John Ruth’s own life story, “The Veritas Years”, illustrates some of the double standards of societies, past and present.
In the 1950’s the world was a different place, but people were more or less the same. John Ruth moved to England from Ireland in the late 1950’s to find himself in a society filled with double standards (some of which are still alive and well in the present). As a boy, he knew little about the challenging time that lay ahead of him and his family. He was enrolled at a strict Dominican Roman Catholic boarding school at Ponsbourne Park in the remote Hertfordshire countryside. He soon discovered that this place was as cruel, oppressive and mysterious as any five year old child could imagine – and five year old kids can imagine a lot. The young boy found himself without his family to protect him against the cruel nuns taking care of the children.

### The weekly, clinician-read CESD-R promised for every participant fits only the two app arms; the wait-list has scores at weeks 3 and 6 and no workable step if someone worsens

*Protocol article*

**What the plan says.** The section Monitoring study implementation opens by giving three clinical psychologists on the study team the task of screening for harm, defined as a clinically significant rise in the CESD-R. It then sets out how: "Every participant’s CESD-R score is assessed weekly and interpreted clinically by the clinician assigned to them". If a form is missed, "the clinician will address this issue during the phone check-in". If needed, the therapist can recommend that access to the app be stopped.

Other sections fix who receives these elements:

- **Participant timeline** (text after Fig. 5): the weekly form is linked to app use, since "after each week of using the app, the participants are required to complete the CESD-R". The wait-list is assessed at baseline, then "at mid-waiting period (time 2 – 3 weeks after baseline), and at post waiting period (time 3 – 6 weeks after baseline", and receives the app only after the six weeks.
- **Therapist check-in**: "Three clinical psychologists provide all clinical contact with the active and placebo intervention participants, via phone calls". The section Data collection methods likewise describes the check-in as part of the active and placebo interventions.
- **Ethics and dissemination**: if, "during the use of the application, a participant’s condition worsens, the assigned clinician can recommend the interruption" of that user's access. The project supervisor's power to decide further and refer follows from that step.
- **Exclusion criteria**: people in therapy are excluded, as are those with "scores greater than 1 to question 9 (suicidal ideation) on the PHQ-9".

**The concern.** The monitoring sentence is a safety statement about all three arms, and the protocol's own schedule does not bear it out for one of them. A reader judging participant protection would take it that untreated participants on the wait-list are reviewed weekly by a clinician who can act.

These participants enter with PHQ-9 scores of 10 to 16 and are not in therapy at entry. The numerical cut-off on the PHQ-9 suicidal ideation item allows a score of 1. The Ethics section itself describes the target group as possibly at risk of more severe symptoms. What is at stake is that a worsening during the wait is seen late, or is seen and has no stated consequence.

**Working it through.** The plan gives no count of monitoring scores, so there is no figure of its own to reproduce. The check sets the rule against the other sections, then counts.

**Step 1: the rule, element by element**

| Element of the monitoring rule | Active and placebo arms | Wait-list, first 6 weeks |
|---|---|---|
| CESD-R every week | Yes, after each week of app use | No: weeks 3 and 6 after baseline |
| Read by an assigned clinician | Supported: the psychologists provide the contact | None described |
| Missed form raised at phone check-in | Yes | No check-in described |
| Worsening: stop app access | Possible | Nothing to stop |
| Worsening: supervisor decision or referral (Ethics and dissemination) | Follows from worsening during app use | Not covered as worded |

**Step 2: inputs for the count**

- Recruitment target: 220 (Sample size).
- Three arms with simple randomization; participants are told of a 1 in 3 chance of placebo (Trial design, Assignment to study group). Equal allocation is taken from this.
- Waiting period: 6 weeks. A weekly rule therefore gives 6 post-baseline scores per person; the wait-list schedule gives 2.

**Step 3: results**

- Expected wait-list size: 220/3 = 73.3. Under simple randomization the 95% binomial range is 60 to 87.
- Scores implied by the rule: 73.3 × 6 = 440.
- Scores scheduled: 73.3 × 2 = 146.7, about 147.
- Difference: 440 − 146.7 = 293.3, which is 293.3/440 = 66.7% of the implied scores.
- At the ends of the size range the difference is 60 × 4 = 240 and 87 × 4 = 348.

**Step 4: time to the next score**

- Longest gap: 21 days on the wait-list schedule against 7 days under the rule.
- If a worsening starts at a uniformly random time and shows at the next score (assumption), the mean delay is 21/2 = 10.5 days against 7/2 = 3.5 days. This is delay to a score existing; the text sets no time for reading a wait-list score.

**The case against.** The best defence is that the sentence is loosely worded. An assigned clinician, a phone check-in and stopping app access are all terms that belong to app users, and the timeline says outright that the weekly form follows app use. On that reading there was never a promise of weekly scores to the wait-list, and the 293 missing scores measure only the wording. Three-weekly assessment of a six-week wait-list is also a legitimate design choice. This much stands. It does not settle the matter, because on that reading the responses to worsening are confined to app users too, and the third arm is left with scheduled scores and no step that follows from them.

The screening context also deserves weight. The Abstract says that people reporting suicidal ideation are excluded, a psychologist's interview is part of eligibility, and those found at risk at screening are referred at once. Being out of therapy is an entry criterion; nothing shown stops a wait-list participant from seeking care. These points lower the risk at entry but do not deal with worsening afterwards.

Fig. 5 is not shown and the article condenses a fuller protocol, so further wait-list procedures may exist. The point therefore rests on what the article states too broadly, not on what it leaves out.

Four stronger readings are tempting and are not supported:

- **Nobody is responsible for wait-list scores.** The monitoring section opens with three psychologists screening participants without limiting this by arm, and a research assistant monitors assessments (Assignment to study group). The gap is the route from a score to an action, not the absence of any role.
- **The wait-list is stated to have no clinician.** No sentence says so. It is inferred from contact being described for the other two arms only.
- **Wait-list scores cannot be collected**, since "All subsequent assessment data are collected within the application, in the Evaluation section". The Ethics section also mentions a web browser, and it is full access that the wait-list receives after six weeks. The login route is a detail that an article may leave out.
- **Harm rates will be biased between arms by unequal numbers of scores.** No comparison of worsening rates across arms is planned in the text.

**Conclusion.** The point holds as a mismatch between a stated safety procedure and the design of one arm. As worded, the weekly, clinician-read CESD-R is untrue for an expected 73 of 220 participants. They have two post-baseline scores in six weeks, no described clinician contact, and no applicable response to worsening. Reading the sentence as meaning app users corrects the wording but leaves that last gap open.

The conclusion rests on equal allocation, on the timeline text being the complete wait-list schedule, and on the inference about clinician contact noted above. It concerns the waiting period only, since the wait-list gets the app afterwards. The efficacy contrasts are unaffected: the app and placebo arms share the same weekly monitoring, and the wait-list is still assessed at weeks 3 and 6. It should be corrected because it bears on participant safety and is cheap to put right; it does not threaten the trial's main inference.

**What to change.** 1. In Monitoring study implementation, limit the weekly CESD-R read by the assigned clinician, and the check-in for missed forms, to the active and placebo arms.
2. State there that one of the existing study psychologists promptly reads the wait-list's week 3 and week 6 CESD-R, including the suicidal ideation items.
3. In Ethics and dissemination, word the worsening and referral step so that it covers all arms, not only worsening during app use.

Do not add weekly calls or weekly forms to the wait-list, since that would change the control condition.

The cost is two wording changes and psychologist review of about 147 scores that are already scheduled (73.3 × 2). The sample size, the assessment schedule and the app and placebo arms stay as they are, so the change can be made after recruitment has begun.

The first part of “The Veritas Years” by John Ruth covers the author’s experiences from early childhood to puberty. It is a time filled with constantly shifting societal values. It also is a story about living in a world after the war. The author’s moving story gives readers an authentic insight into the world of post war England and how it was perceived by a young Irish immigrant who had the bad luck of ending up in the wrong kind of school. Readers will be intriegued how different school was in the 1960s, but they will also recognize some of the double standards – because some things never change.